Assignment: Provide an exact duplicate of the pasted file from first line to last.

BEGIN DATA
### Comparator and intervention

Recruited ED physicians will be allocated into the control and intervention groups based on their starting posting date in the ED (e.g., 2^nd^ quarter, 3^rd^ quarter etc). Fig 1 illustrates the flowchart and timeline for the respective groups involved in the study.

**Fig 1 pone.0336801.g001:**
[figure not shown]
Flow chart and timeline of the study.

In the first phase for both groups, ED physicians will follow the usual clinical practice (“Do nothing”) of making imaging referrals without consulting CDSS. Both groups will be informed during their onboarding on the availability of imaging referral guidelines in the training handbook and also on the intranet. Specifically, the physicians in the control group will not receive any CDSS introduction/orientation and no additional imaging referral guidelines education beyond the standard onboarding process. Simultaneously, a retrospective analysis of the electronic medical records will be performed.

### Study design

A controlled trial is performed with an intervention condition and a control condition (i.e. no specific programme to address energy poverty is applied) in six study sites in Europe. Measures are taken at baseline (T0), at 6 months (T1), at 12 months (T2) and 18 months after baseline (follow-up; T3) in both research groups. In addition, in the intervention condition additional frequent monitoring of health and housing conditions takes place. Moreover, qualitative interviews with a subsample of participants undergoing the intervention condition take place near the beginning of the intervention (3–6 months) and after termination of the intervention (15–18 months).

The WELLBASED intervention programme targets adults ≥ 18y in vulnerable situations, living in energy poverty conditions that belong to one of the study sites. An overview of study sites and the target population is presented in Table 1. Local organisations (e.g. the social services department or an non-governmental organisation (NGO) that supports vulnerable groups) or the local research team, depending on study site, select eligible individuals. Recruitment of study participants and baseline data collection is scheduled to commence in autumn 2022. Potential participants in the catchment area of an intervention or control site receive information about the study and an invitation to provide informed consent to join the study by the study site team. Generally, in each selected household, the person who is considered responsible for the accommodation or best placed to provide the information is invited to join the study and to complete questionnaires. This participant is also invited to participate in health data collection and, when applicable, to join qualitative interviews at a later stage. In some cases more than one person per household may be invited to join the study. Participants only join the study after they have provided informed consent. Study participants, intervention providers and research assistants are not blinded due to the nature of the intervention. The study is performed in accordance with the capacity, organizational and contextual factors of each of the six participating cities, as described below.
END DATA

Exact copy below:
### Comparator and intervention

Recruited ED physicians will be allocated into the control and intervention groups based on their starting posting date in the ED (e.g., 2^nd^ quarter, 3^rd^ quarter etc). Fig 1 illustrates the flowchart and timeline for the respective groups involved in the study.

**Fig 1 pone.0336801.g001:**
[figure not shown]
Flow chart and timeline of the study.

In the first phase for both groups, ED physicians will follow the usual clinical practice (“Do nothing”) of making imaging referrals without consulting CDSS. Both groups will be informed during their onboarding on the availability of imaging referral guidelines in the training handbook and also on the intranet. Specifically, the physicians in the control group will not receive any CDSS introduction/orientation and no additional imaging referral guidelines education beyond the standard onboarding process. Simultaneously, a retrospective analysis of the electronic medical records will be performed.

### Study design

A controlled trial is performed with an intervention condition and a control condition (i.e. no specific programme to address energy poverty is applied) in six study sites in Europe. Measures are taken at baseline (T0), at 6 months (T1), at 12 months (T2) and 18 months after baseline (follow-up; T3) in both research groups. In addition, in the intervention condition additional frequent monitoring of health and housing conditions takes place. Moreover, qualitative interviews with a subsample of participants undergoing the intervention condition take place near the beginning of the intervention (3–6 months) and after termination of the intervention (15–18 months).

The WELLBASED intervention programme targets adults ≥ 18y in vulnerable situations, living in energy poverty conditions that belong to one of the study sites. An overview of study sites and the target population is presented in Table 1. Local organisations (e.g. the social services department or an non-governmental organisation (NGO) that supports vulnerable groups) or the local research team, depending on study site, select eligible individuals. Recruitment of study participants and baseline data collection is scheduled to commence in autumn 2022. Potential participants in the catchment area of an intervention or control site receive information about the study and an invitation to provide informed consent to join the study by the study site team. Generally, in each selected household, the person who is considered responsible for the accommodation or best placed to provide the information is invited to join the study and to complete questionnaires. This participant is also invited to participate in health data collection and, when applicable, to join qualitative interviews at a later stage. In some cases more than one person per household may be invited to join the study. Participants only join the study after they have provided informed consent. Study participants, intervention providers and research assistants are not blinded due to the nature of the intervention. The study is performed in accordance with the capacity, organizational and contextual factors of each of the six participating cities, as described below.